participation rate

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Participation Rate

The number of persons in an economy who are willing to work, and are either working or looking for work as a percentage of the total labor force. The participation rate is one way to measure an economy's employment rate. See also: Discouraged worker.

participation rate

see ACTIVITY RATE.
References in periodicals archive ?
The study says the gap in employment participation rates between men and women is narrowing in developing and developed countries while it continues to widen in emerging countries.
Statistics also revealed that the labor force participation rates for male and female by age group are very significant and helpful.
Aggregate labor force participation rates in the United States are described focusing on educational attainment.
By measuring changes in participation rates and proportions of the population of various demographic groups, the authors present "counterfactual" scenarios in which rates are held constant in order to measure the impact of demographic changes, such as share of the population.
The comparison of rural and urban participation rates reveals that labour force participation rate is higher in rural areas as compared to urban areas because of agrarian economy.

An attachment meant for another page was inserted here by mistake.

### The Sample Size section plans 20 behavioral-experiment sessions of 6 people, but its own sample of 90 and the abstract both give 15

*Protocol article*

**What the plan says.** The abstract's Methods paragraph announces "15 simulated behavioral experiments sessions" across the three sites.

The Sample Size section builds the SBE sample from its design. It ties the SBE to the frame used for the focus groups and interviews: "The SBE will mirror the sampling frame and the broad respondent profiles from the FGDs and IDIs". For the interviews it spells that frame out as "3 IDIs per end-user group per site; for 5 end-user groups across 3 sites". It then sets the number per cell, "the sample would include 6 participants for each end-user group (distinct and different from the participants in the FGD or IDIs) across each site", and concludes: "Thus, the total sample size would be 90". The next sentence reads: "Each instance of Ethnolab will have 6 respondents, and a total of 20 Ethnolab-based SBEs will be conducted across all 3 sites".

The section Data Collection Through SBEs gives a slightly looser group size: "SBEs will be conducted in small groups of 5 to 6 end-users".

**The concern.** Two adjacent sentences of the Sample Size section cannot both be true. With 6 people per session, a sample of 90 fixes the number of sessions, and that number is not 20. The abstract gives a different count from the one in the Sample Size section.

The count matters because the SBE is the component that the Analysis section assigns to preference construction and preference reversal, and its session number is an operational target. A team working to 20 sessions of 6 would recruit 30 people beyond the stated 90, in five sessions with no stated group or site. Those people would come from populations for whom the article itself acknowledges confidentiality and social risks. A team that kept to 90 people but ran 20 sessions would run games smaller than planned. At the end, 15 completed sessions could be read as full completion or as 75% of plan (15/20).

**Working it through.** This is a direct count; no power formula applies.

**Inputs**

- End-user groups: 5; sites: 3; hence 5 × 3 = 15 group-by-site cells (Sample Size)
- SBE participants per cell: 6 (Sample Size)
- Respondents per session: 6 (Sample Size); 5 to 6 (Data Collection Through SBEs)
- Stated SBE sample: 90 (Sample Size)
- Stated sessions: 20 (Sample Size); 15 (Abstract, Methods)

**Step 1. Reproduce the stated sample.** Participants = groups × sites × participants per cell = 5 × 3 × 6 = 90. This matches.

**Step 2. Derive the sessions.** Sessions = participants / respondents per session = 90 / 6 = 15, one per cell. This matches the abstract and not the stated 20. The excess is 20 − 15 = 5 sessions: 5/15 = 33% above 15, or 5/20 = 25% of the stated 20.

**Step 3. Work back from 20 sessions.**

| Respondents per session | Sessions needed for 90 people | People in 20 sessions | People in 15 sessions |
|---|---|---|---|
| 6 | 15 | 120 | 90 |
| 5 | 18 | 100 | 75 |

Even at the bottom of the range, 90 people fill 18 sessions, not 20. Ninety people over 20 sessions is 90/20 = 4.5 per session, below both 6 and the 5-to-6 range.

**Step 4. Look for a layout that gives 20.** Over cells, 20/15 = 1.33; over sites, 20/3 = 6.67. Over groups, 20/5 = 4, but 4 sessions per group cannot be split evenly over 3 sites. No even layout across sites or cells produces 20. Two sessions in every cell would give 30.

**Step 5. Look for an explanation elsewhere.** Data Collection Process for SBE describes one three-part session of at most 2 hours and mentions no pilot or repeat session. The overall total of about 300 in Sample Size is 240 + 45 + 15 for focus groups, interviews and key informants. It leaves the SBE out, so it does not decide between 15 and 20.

Sheikh Khaled Arafat, a member of the Nasserist Al-Karama Party in North Sinai, told Daily News Egypt that voter participation rates have improved on Monday.
The paper notes first of all that the participation rates of Turkish educated women, according to the Organization for Economic Cooperation and Development (OECD), are far below those of some developing countries.
The iceberg addressed here involves declining voluntary participation rates.
However, because participation rates have actually been falling for some demographic groups since well before the recession began, at times our analysis necessarily extends to earlier periods in order to properly frame more recent developments.
Employers that do bundle may experience additional and surprising benefits to their plans, though, in the form of higher participation rates and improved satisfaction with their provider.
However, those plans that report they use the overall participation rate as an indication of their program's success show only a slight improvement over plans not using this measurement: Participation rates are just 2% higher, deferral rates 7% higher, and average plan balances a negligible 0.
Many labor force participation studies during this period focused on the increasing participation rates of women.